Last Easter, my neighbors bought their daughter a pair of rabbits. Whether by intent or accident, one was male, one female, and we now live in a rabbit-rich world. Persons less fond than I am of rabbits might even describe it a rabbit-overpopulated world. Whether a world is rich or poor in rabbits is a relative matter. Since food is essential for biological populations, we might judge the world as rabbit-rich or rabbit-poor by relating the number of rabbits to the amount of lettuce and grass (and garden flowers) available for rabbits to eat. A rabbit-rich world is a lettuce-poor world, and vice versa. The obverse of a population problem is a scarcity problem, hence a resource-allocation problem. There is only so much lettuce to go around, and it will have to be allocated somehow among the rabbits. Similarly, in an information-rich world, the wealth of information means a dearth of something else: a scarcity of whatever it is that information consumes. What information consumes is rather obvious: it consumes the attention of its recipients. Hence, a wealth of information creates a poverty of attention and a need to allocate that attention efficiently among the overabundance of information resources that might consume it. — Herbert A. Simon, Designing Organizations for an Information-Rich World
How does your organization allocate attention? What system do use to decide which information to put on your homepage?
Does everybody at ODI have equal influence on what goes on your homepage? Is ODI a democracy? I’m guessing that it isn’t. It’s probably a top-down system… some leaders ultimately decide what goes on your homepage.
But do you have proof that top-down systems are the best way to allocate attention? I’m pretty sure that you don’t.
My best guess is that the market is the best way to allocate attention. For example, right now the Libertarian Party is using donations to rank convention themes. How the themes are ranked will determine how attention is divided among them.
Except, donors don’t have the opportunity to decide which content goes on the Libertarian Party homepage. Can the market be suboptimal for ranking content but optimal for ranking themes? Nope. Information is information… there can only be one best system for ranking it.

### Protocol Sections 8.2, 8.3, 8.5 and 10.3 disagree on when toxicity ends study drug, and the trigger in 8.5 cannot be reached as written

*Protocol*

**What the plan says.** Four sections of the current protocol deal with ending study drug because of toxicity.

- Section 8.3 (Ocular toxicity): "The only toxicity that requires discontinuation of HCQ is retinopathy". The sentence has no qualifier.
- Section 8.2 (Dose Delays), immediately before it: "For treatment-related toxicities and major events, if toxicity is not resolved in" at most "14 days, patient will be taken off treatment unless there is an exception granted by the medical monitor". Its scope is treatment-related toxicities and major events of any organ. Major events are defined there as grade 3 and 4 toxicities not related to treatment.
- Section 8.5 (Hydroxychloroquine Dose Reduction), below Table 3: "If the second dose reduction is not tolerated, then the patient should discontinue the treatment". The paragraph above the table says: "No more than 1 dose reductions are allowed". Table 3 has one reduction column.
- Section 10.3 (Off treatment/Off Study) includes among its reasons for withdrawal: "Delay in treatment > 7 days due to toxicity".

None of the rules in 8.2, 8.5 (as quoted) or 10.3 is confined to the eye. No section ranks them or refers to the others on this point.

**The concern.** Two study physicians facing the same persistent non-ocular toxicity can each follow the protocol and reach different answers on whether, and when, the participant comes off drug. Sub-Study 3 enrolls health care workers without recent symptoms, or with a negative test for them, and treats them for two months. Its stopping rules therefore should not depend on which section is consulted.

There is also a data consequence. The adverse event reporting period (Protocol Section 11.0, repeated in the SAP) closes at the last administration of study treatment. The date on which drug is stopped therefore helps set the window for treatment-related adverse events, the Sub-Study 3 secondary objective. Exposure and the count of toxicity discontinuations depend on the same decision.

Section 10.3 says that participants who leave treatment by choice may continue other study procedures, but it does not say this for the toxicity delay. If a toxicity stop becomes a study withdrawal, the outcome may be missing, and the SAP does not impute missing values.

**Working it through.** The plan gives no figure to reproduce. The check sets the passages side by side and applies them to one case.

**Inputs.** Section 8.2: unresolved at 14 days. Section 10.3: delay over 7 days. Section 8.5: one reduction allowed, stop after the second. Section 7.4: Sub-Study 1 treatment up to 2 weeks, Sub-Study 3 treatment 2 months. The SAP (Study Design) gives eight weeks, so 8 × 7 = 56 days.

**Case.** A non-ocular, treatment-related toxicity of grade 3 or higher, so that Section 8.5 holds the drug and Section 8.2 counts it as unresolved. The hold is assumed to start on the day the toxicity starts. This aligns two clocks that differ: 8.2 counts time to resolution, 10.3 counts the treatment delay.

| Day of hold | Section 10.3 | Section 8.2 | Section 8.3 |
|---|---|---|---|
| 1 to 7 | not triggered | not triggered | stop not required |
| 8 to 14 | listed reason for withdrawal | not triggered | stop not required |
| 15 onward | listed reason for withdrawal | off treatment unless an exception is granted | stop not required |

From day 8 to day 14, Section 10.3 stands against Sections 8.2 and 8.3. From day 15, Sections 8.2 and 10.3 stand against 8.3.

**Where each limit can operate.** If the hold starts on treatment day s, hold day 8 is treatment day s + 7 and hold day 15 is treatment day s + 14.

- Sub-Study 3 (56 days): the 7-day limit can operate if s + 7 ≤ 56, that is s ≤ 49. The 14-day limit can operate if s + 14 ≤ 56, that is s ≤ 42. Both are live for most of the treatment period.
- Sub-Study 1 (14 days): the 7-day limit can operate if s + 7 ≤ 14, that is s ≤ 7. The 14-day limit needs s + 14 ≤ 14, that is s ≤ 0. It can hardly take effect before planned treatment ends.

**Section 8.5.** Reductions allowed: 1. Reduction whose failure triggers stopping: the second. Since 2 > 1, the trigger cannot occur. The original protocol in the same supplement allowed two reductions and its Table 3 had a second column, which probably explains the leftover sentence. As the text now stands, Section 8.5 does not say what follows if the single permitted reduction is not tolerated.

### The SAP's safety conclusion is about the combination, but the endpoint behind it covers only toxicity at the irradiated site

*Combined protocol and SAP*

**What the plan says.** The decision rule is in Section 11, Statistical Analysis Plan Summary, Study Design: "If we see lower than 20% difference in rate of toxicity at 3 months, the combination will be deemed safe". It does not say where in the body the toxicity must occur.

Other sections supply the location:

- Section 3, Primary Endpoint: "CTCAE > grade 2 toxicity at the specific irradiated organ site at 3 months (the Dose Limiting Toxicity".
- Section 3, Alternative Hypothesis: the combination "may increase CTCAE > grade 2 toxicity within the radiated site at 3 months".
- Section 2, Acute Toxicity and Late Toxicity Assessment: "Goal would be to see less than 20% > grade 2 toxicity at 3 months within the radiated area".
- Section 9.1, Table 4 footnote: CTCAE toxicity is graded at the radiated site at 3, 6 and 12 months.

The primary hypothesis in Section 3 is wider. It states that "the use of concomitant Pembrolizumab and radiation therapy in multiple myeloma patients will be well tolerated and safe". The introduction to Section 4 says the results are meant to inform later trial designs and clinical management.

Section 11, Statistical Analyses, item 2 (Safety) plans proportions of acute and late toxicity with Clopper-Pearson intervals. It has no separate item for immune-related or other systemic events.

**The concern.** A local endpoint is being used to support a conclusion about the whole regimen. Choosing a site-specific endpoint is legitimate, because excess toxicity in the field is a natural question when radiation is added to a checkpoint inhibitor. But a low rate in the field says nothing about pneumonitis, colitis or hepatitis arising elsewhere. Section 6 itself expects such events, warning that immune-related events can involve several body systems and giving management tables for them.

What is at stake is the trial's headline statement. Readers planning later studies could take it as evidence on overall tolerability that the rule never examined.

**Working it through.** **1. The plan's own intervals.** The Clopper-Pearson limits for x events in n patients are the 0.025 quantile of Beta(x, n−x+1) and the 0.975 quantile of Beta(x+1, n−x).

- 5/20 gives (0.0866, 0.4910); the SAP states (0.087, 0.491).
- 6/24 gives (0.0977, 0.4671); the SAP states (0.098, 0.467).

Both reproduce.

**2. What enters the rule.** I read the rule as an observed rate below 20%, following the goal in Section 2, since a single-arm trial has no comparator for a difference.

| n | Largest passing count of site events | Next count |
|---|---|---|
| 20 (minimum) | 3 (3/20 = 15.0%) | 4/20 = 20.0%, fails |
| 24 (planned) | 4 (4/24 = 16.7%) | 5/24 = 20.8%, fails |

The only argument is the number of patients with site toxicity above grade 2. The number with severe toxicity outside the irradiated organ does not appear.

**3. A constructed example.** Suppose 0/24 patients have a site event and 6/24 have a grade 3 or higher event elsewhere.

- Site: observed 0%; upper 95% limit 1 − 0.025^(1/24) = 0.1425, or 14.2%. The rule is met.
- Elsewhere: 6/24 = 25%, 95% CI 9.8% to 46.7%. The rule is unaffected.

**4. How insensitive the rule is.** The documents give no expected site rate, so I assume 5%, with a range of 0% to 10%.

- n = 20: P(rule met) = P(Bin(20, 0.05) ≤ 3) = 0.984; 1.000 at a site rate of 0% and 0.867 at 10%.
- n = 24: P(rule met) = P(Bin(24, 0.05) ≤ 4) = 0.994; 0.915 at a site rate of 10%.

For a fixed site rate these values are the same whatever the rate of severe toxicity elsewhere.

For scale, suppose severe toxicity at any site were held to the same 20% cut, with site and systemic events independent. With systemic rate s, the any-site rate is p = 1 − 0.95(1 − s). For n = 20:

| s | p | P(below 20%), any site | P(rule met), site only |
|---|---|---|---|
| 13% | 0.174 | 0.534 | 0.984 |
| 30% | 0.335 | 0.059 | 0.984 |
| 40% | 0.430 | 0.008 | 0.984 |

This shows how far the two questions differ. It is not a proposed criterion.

On Honest Cash (HC) the market is used to rank all the content… but what do you see on the homepage? You don’t see the most valuable content. This is a really big problem, and I’ve been trying to persuade the founder to solve it. Ideally the decision should be made via… the market.
If my assumption about markets is correct, then HC will prove that the market is the best system for allocating attention. As a result, all democratic systems and top-down systems will be replaced with market systems.
Is my assumption correct? We should find out sooner rather than later. So far I haven’t had much success persuading prominent people to help safely test and compare their preferred systems.
It’s not like Taleb is shy. If he thought that my suggestion was stupid, then he’d say so and then he’d probably block me. So far he hasn’t done either.
If my assumption about markets is correct, then HC is going to make it harder and harder for people to ignore the truth about markets. At what point will Taleb say something relevant? And what, exactly, would he say? “Yes, I knew all along that markets are vastly more effective than democracies at allocating attention, but I didn’t say anything because…discretion is the greater part of valor.” Nope. Nope. Nope.
Anyways, now I’ve put you in the same boat as Taleb and a bunch of other people. You can’t say that I didn’t give you a heads up. But you can say that I didn’t do a very good job of explaining the benefit of safely testing and comparing different economic systems. Heh. Why is that funny? It’s funny because…
- explaining things really isn’t my forte
- I really shouldn’t need to explain the benefits of safely testing and comparing different economic systems
The benefits of safe experimentation should be self-explanatory.
I’d be surprised though if you joined Honest Cash. I’d be even more surprised if you managed to persuade your leaders to give donors the opportunity to prioritize your organization’s information. But I sure would enjoy being very pleasantly surprised!